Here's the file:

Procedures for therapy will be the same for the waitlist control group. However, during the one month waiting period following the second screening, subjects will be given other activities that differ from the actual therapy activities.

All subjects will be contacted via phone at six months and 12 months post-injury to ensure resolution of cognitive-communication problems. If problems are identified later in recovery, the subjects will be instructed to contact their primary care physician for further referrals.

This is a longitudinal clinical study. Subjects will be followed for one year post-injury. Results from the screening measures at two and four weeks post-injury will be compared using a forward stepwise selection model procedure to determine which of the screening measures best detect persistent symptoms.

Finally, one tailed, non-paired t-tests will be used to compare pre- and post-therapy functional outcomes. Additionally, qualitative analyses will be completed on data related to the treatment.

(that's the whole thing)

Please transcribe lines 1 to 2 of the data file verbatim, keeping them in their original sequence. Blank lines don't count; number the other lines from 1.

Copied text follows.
Procedures for therapy will be the same for the waitlist control group. However, during the one month waiting period following the second screening, subjects will be given other activities that differ from the actual therapy activities.

All subjects will be contacted via phone at six months and 12 months post-injury to ensure resolution of cognitive-communication problems. If problems are identified later in recovery, the subjects will be instructed to contact their primary care physician for further referrals.